Poster Presentations

Start Date

20-5-2014 12:30 PM

Description

Objectives: To measure the association between functional status and an adverse postoperative course.

Design: Retrospective cohort study.

Setting: Veterans Affairs Medical Center.

Participants: Older adults who underwent total hip and knee replacement (THR and TKR) at a VA facility from 2002-2009. To be included, subjects must have completed the Veteran Rand-12 (VR-12) within six months of surgery. VR-12 is a general purpose 12 item health quality survey nearly identical to the SF-12 for which the summary score of physical health called physical component score (PCS) is normed to a value of 50 for US adults with standard deviation of 10.

Measurements: We measured the association of PCS split into quartiles with the outcomes major complication (cardiac arrest, myocardial infarction, stoke, respiratory failure, pneumonia, pulmonary embolism, sepsis, and renal failure), discharge to nursing home, and readmission. We checked our association for confounding by age, race, surgery type, facility volume, duration of time between collection of PCS and surgery, and clustering by facility.

Results: We identified 3,542 THR and TKR surgeries for which PCS information was available. The very lowest quartile of PCS (values 4.9-24.2) predicted a 2.7 fold increase in odds of major complications, 2.1 fold increase in odds of discharge to nursing home, and a 1.9 fold increase in odds of readmission compared with highest quartile (PCS 38.9-61). The next lowest quartile (PCS 24.3-31.8) also predicted elevated rates of major complication and readmission.

Conclusions: Very low PCS predicts greater than a 2 fold increase in major complication and readmission after total hip and knee replacement. Future research should re-measure the effect of very low PCS in populations not addressed by our study including women, patients having non-orthopedic surgery, and nonveterans.

Comments

Abstract of poster presented at the 2014 UMass Center for Clinical and Translational Science Research Retreat, held on May 20, 2014 at the University of Massachusetts Medical School, Worcester, Mass.

Creative Commons License

Creative Commons Attribution-Noncommercial-Share Alike 3.0 License
This work is licensed under a Creative Commons Attribution-Noncommercial-Share Alike 3.0 License.

 
May 20th, 12:30 PM

Low Self-Reported Physical Function Status Was an Excellent Predictor of Adverse Postoperative Course in Older Veterans Having Knee and Hip Surgery

Objectives: To measure the association between functional status and an adverse postoperative course.

Design: Retrospective cohort study.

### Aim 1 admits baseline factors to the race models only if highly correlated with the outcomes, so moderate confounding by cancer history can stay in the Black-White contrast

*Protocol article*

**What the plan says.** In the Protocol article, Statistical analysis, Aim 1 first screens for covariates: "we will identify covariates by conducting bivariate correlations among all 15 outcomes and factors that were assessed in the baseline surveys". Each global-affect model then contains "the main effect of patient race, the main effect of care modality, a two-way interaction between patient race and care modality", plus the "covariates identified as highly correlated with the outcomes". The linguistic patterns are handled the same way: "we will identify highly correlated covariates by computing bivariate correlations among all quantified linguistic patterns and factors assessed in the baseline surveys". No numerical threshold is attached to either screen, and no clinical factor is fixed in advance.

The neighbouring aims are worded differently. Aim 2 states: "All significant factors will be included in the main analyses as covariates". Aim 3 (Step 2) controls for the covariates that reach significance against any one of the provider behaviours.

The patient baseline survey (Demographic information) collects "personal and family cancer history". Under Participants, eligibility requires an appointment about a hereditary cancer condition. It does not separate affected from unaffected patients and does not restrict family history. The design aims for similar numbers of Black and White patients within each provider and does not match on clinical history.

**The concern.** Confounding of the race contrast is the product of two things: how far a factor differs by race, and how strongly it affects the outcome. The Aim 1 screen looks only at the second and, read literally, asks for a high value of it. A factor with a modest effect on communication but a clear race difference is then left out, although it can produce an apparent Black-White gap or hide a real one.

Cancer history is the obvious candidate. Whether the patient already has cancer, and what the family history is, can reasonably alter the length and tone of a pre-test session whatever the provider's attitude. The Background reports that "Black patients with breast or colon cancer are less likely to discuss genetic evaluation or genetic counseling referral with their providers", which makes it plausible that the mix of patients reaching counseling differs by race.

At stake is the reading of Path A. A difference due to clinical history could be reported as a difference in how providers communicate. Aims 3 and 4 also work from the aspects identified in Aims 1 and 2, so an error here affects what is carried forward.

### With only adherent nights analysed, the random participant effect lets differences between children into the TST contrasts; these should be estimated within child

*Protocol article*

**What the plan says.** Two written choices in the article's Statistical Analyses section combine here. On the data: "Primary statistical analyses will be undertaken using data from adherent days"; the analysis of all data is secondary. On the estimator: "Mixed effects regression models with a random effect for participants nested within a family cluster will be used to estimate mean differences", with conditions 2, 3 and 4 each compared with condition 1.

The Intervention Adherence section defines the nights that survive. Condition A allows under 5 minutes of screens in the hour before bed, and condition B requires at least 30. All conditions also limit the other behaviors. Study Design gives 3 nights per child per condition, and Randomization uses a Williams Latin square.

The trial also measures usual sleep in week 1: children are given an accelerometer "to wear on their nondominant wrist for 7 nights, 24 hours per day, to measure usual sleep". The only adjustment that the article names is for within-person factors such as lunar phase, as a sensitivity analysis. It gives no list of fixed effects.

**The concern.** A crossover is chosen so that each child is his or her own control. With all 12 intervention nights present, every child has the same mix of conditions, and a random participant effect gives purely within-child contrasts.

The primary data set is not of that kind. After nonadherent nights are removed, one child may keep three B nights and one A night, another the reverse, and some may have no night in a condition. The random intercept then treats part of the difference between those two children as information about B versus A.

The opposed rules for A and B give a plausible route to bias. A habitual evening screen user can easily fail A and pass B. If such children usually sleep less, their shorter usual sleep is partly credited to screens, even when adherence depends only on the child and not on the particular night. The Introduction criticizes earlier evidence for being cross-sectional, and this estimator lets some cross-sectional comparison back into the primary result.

Setting: Veterans Affairs Medical Center.

Participants: Older adults who underwent total hip and knee replacement (THR and TKR) at a VA facility from 2002-2009. To be included, subjects must have completed the Veteran Rand-12 (VR-12) within six months of surgery. VR-12 is a general purpose 12 item health quality survey nearly identical to the SF-12 for which the summary score of physical health called physical component score (PCS) is normed to a value of 50 for US adults with standard deviation of 10.

Measurements: We measured the association of PCS split into quartiles with the outcomes major complication (cardiac arrest, myocardial infarction, stoke, respiratory failure, pneumonia, pulmonary embolism, sepsis, and renal failure), discharge to nursing home, and readmission. We checked our association for confounding by age, race, surgery type, facility volume, duration of time between collection of PCS and surgery, and clustering by facility.

Results: We identified 3,542 THR and TKR surgeries for which PCS information was available. The very lowest quartile of PCS (values 4.9-24.2) predicted a 2.7 fold increase in odds of major complications, 2.1 fold increase in odds of discharge to nursing home, and a 1.9 fold increase in odds of readmission compared with highest quartile (PCS 38.9-61). The next lowest quartile (PCS 24.3-31.8) also predicted elevated rates of major complication and readmission.

Conclusions: Very low PCS predicts greater than a 2 fold increase in major complication and readmission after total hip and knee replacement. Future research should re-measure the effect of very low PCS in populations not addressed by our study including women, patients having non-orthopedic surgery, and nonveterans.

 

To view the content in your browser, please download Adobe Reader or, alternately,
you may Download the file to your hard drive.

NOTE: The latest versions of Adobe Reader do not support viewing PDF files within Firefox on Mac OS and if you are using a modern (Intel) Mac, there is no official plugin for viewing PDF files within the browser window.